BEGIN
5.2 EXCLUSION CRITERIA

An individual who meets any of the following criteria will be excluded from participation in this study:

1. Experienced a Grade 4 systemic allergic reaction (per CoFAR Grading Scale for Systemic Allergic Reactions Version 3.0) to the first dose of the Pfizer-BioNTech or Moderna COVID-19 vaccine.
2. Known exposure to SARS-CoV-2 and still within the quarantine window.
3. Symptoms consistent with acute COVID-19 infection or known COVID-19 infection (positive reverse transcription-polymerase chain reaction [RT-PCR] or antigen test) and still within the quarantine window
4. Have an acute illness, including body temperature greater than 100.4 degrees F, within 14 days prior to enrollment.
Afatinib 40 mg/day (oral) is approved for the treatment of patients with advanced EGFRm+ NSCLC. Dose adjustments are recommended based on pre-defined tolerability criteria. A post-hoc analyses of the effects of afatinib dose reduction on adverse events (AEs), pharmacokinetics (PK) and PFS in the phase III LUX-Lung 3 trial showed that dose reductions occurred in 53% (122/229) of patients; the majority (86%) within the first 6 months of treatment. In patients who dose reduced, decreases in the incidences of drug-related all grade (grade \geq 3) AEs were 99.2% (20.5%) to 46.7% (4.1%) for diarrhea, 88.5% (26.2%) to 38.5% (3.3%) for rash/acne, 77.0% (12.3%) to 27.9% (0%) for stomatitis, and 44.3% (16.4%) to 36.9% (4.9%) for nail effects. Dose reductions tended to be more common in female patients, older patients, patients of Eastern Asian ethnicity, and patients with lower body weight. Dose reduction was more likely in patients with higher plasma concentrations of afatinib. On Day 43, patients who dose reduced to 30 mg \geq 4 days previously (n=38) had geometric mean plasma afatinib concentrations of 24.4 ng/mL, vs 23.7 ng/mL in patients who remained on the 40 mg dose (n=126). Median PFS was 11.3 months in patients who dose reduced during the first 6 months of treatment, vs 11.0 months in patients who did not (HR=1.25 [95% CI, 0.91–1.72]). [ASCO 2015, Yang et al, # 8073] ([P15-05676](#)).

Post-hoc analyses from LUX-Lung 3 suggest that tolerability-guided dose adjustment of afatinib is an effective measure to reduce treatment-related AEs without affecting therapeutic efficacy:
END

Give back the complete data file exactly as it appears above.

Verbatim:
5.2 EXCLUSION CRITERIA

An individual who meets any of the following criteria will be excluded from participation in this study:

1. Experienced a Grade 4 systemic allergic reaction (per CoFAR Grading Scale for Systemic Allergic Reactions Version 3.0) to the first dose of the Pfizer-BioNTech or Moderna COVID-19 vaccine.
2. Known exposure to SARS-CoV-2 and still within the quarantine window.
3. Symptoms consistent with acute COVID-19 infection or known COVID-19 infection (positive reverse transcription-polymerase chain reaction [RT-PCR] or antigen test) and still within the quarantine window
4. Have an acute illness, including body temperature greater than 100.4 degrees F, within 14 days prior to enrollment.
Afatinib 40 mg/day (oral) is approved for the treatment of patients with advanced EGFRm+ NSCLC. Dose adjustments are recommended based on pre-defined tolerability criteria. A post-hoc analyses of the effects of afatinib dose reduction on adverse events (AEs), pharmacokinetics (PK) and PFS in the phase III LUX-Lung 3 trial showed that dose reductions occurred in 53% (122/229) of patients; the majority (86%) within the first 6 months of treatment. In patients who dose reduced, decreases in the incidences of drug-related all grade (grade \geq 3) AEs were 99.2% (20.5%) to 46.7% (4.1%) for diarrhea, 88.5% (26.2%) to 38.5% (3.3%) for rash/acne, 77.0% (12.3%) to 27.9% (0%) for stomatitis, and 44.3% (16.4%) to 36.9% (4.9%) for nail effects. Dose reductions tended to be more common in female patients, older patients, patients of Eastern Asian ethnicity, and patients with lower body weight. Dose reduction was more likely in patients with higher plasma concentrations of afatinib. On Day 43, patients who dose reduced to 30 mg \geq 4 days previously (n=38) had geometric mean plasma afatinib concentrations of 24.4 ng/mL, vs 23.7 ng/mL in patients who remained on the 40 mg dose (n=126). Median PFS was 11.3 months in patients who dose reduced during the first 6 months of treatment, vs 11.0 months in patients who did not (HR=1.25 [95% CI, 0.91–1.72]). [ASCO 2015, Yang et al, # 8073] ([P15-05676](#)).

Post-hoc analyses from LUX-Lung 3 suggest that tolerability-guided dose adjustment of afatinib is an effective measure to reduce treatment-related AEs without affecting therapeutic efficacy: